Double-Side Fairway Hazards

By: Jeffrey D. Brauer

While we are discussing strategy, we should note there are also penal and heroic tee shots. The heroic style seems to have grown in popularity. But the penal school of architecture has fallen out of favor, simply because it's too hard for most golfers and often requires more bunkers, and thus more maintenance cost. In general, features that cost more yet produce less satisfactory golf fade away.

Double-Side Fairway Hazard

There were two periods when penal golf was popular: the first decade of the 1900s and the two decades right after World War II. The first period may have been influenced by both inexperienced designers and a leftover Victorian sense of punishment as a way of life.

The post-WWII period was influenced mostly by Robert Trent Jones, who gained fame as the "Open Doctor" by making his new designs and renovations of typical country club courses into difficult tests, suitable for the U.S. Open. Many U.S. Opens were played on his courses, and the general thought was that all courses should emulate those "monsters."

While that thought has faded with time, there are still some examples of his and other emulators' work out there. While Trent Jones made courses difficult via length, narrowness, rough, bunkers and bold green contours, one prime tool was to offer no choice but placing tee shots in a narrow fairway flanked on both sides by some combination of hazards, like water, trees or - when those were lacking - sand bunkers.

Where bunkers were used, they typically pinched the fairway to less than 30 yards wide at pro-tour driving distances of 250 yards. Obviously, that would be 290-315 yards (or more) today.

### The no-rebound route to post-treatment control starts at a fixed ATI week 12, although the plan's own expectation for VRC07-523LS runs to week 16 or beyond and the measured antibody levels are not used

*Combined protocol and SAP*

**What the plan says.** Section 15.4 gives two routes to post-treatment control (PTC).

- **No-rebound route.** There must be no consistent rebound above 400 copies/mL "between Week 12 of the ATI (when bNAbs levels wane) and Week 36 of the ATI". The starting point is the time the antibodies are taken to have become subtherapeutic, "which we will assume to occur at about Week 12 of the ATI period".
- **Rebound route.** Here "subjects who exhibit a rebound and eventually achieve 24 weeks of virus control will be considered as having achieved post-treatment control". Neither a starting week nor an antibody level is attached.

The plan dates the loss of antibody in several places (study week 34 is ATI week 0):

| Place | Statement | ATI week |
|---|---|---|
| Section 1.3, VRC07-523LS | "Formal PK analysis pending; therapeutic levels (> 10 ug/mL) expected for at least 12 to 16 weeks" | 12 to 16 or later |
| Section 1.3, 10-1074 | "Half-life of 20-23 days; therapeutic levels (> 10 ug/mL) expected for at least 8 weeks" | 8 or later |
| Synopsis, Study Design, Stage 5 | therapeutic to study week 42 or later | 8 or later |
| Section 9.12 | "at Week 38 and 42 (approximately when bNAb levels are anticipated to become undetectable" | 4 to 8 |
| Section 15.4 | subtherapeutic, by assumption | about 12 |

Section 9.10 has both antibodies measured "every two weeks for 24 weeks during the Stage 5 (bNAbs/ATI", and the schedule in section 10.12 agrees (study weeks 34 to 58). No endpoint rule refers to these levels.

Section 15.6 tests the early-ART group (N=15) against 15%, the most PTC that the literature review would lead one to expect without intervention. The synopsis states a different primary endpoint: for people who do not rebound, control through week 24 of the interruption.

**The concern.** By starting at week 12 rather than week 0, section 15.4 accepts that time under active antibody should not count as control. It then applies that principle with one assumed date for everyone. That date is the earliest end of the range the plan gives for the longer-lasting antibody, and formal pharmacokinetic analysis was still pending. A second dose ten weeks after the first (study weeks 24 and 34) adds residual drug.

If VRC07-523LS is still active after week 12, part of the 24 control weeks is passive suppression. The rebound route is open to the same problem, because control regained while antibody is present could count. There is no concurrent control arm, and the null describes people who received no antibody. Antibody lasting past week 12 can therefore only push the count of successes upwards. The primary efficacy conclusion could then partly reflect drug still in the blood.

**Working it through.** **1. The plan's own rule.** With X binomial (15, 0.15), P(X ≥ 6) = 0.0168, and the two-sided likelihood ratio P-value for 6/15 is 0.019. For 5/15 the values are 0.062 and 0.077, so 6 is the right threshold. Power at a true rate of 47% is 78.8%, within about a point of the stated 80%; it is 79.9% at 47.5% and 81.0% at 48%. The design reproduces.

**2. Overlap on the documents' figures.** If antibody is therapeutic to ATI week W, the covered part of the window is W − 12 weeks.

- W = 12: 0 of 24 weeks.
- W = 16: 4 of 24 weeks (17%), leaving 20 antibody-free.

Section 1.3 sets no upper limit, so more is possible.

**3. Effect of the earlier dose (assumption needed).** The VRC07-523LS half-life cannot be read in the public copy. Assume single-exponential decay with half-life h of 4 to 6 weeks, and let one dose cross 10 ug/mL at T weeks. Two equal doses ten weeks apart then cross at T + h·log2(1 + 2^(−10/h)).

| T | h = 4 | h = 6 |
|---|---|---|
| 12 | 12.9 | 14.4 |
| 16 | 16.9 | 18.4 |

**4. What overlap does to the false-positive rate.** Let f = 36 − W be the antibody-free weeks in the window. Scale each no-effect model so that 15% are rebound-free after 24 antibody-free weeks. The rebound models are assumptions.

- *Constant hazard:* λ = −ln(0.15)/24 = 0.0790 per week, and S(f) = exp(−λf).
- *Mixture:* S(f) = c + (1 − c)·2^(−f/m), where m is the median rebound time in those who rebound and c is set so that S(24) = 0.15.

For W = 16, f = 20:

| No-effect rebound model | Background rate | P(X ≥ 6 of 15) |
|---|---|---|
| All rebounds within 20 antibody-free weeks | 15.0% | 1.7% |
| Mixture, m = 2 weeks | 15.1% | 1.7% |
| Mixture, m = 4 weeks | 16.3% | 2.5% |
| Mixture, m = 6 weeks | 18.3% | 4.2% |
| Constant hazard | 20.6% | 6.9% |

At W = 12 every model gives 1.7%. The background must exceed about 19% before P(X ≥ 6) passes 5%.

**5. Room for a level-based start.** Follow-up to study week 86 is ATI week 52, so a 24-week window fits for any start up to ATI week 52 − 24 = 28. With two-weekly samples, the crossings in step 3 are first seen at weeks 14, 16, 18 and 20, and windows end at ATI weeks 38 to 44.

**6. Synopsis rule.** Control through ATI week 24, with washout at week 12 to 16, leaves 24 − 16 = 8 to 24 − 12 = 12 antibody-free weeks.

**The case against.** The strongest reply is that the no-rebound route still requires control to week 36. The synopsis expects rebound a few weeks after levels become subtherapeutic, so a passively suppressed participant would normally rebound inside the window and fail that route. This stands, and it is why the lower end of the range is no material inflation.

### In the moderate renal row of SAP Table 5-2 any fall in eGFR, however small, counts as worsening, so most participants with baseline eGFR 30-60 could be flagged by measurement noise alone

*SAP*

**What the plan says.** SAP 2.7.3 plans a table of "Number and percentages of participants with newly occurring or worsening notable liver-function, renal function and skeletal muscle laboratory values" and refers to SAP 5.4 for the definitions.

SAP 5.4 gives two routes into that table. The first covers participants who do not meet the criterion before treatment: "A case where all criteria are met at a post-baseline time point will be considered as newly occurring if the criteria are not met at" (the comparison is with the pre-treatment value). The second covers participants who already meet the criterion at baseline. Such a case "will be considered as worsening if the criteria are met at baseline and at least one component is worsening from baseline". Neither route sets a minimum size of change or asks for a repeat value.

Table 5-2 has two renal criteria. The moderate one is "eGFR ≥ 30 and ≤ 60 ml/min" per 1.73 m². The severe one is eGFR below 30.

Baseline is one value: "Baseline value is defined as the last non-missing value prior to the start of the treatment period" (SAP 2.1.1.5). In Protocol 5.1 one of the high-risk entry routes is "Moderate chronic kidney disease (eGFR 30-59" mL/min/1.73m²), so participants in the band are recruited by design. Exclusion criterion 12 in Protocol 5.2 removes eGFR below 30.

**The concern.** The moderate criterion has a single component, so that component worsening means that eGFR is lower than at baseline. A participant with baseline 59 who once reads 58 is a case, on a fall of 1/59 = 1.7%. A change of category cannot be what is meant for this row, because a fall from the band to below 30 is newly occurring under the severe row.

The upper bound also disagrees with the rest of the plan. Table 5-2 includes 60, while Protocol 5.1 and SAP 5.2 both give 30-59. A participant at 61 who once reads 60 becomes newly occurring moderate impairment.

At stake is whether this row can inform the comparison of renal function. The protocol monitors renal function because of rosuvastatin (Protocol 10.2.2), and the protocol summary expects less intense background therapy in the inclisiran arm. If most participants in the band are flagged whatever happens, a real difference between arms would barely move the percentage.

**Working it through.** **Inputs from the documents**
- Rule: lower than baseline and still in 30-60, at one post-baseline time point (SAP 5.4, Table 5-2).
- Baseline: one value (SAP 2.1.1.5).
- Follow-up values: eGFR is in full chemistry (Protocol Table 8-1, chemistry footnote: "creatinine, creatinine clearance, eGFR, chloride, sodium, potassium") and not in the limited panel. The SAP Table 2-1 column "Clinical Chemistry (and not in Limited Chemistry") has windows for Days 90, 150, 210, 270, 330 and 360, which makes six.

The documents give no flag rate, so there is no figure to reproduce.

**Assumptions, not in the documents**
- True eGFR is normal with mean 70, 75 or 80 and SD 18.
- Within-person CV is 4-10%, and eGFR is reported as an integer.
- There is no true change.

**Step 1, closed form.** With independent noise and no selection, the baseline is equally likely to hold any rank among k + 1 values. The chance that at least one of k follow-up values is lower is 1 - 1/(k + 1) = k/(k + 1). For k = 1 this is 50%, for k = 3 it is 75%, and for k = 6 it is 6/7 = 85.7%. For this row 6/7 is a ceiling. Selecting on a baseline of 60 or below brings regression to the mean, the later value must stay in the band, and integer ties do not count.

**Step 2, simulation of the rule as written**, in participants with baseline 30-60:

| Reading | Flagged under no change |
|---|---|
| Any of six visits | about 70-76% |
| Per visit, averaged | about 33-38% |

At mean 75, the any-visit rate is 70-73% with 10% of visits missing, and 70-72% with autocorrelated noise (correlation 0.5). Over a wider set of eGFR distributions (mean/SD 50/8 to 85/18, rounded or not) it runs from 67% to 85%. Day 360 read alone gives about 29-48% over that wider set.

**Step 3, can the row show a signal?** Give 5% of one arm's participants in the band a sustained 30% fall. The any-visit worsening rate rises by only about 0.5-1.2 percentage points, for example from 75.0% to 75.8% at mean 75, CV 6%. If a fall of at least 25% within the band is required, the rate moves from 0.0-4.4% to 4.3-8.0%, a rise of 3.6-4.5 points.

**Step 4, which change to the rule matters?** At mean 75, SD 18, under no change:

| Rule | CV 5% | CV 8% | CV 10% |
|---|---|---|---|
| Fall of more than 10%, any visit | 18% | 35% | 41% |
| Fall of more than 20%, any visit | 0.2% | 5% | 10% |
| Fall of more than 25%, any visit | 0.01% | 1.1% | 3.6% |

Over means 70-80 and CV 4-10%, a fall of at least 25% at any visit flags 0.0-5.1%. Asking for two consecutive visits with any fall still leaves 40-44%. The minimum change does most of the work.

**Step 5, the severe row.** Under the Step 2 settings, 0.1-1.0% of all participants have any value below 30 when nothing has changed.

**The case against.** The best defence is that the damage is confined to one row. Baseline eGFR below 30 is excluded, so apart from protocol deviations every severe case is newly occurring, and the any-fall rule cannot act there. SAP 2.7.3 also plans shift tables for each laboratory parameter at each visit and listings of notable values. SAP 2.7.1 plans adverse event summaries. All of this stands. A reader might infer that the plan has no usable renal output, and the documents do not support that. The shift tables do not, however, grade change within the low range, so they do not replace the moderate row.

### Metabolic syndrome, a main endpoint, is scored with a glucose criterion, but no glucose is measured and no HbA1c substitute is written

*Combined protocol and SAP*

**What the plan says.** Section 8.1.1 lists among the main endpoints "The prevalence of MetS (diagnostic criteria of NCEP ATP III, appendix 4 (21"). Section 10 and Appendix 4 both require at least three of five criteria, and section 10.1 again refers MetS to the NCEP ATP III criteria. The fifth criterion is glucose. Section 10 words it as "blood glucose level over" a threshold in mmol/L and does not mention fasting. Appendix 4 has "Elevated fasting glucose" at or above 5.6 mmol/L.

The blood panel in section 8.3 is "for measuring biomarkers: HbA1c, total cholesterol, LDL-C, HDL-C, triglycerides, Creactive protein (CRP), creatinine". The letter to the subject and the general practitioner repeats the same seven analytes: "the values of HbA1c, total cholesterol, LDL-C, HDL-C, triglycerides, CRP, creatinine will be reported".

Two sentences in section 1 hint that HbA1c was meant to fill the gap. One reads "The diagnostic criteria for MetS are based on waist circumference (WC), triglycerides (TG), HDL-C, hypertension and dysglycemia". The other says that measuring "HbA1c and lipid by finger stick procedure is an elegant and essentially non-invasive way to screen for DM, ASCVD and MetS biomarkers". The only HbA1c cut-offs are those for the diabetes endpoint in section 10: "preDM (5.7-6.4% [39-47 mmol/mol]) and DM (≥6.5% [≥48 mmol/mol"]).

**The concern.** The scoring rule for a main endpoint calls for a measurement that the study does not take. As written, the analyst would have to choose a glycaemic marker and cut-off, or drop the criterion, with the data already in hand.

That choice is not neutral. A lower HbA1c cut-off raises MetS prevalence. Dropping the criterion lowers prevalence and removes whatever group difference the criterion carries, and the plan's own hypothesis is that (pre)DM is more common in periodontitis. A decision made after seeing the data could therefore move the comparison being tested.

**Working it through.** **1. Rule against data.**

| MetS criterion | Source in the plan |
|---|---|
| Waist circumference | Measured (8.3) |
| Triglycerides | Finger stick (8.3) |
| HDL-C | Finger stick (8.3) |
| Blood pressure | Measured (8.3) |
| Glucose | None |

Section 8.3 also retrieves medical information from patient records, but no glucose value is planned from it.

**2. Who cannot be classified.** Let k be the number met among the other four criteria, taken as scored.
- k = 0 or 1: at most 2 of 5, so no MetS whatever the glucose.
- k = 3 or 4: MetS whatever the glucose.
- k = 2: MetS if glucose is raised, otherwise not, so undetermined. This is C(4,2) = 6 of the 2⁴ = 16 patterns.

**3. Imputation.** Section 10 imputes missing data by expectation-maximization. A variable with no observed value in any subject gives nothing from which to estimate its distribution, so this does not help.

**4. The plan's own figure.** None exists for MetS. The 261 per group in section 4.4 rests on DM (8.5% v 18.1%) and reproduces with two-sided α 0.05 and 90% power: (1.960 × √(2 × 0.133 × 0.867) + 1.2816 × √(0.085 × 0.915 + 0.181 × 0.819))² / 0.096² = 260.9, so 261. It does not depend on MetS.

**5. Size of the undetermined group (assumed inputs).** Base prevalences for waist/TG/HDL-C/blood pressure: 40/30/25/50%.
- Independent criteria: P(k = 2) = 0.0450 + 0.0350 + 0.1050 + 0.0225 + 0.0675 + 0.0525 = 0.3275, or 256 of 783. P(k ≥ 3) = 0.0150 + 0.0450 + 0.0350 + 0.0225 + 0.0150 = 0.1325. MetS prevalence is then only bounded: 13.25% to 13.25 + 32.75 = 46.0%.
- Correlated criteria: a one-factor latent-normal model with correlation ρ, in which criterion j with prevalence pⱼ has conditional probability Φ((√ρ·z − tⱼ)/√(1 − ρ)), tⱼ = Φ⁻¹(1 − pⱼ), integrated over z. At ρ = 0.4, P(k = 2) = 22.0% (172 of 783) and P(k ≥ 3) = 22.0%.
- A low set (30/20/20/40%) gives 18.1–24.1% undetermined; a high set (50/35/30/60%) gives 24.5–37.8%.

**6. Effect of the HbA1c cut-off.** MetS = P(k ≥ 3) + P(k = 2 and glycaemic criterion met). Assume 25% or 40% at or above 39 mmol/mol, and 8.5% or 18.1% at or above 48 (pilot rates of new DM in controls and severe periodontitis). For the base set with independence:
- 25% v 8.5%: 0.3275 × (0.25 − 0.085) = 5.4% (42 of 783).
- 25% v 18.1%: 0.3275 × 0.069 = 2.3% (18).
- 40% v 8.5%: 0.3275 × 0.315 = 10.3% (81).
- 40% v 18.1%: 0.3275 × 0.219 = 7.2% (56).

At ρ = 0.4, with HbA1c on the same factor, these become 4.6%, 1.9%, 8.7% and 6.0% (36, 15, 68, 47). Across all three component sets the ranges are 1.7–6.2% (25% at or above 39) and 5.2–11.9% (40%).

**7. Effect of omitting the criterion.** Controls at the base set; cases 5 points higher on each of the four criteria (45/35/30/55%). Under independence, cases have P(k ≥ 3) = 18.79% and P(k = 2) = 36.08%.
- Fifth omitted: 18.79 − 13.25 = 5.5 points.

While the hole shown is a dogleg - a typical Trent Jones feature, which adds distance control to the accuracy mix, many of these holes were also straight and, as shown, greenside bunkering was also typically penal. While he was also famous for highly contoured greens, if I was using this hole today I would make the green contours a bit simpler as a reward for making two good shots to reach the green.

Jeffrey D. Brauer began his career as an apprentice in the Chicago area in 1977. His first project was Kemper Lakes, which shortly after hosted the 1989 PGA Championship. He formed GolfScapes in Arlington, Texas, in 1984. In the last 29 years he has designed and consulted on a wide spectrum of projects, ranging from partial renovations to international resorts. His recent work includes teaming with the design team of Pascuzzo and Pate on a remodel of the world-famous La Costa Resort & Spa in California, and renovations at Superior National Golf Course in Lutsen, Minn., and Mesquite Municipal Golf Course in Mesquite, Texas.

He has been a member of the American Society of Golf Course Architects since 1981, serving as President during its 50th Anniversary year in 1995-96. Jeff still studies the classic works - both old and new, and has played more than 75 of the best courses in the world.

Jeff gives many presentations and is a regular architecture columnist for many publications and websites, including Golf Course Industry and He has also been a strong advocate for the "Tee it Forward" campaign and strives to make his courses fit the description of "fun to play every day."

Jeff's work has been spotlighted in most of the world's major golf magazines. Golf World ranked him as one of the top-20 golf course architects and Golf Inc. ranked him as the world's fourth-best value in golf architecture in 2010. Jeff's portfolio and reputation keep him at the forefront of desired designers for new courses, reconstruction and renovation projects. For more about Jeff, visit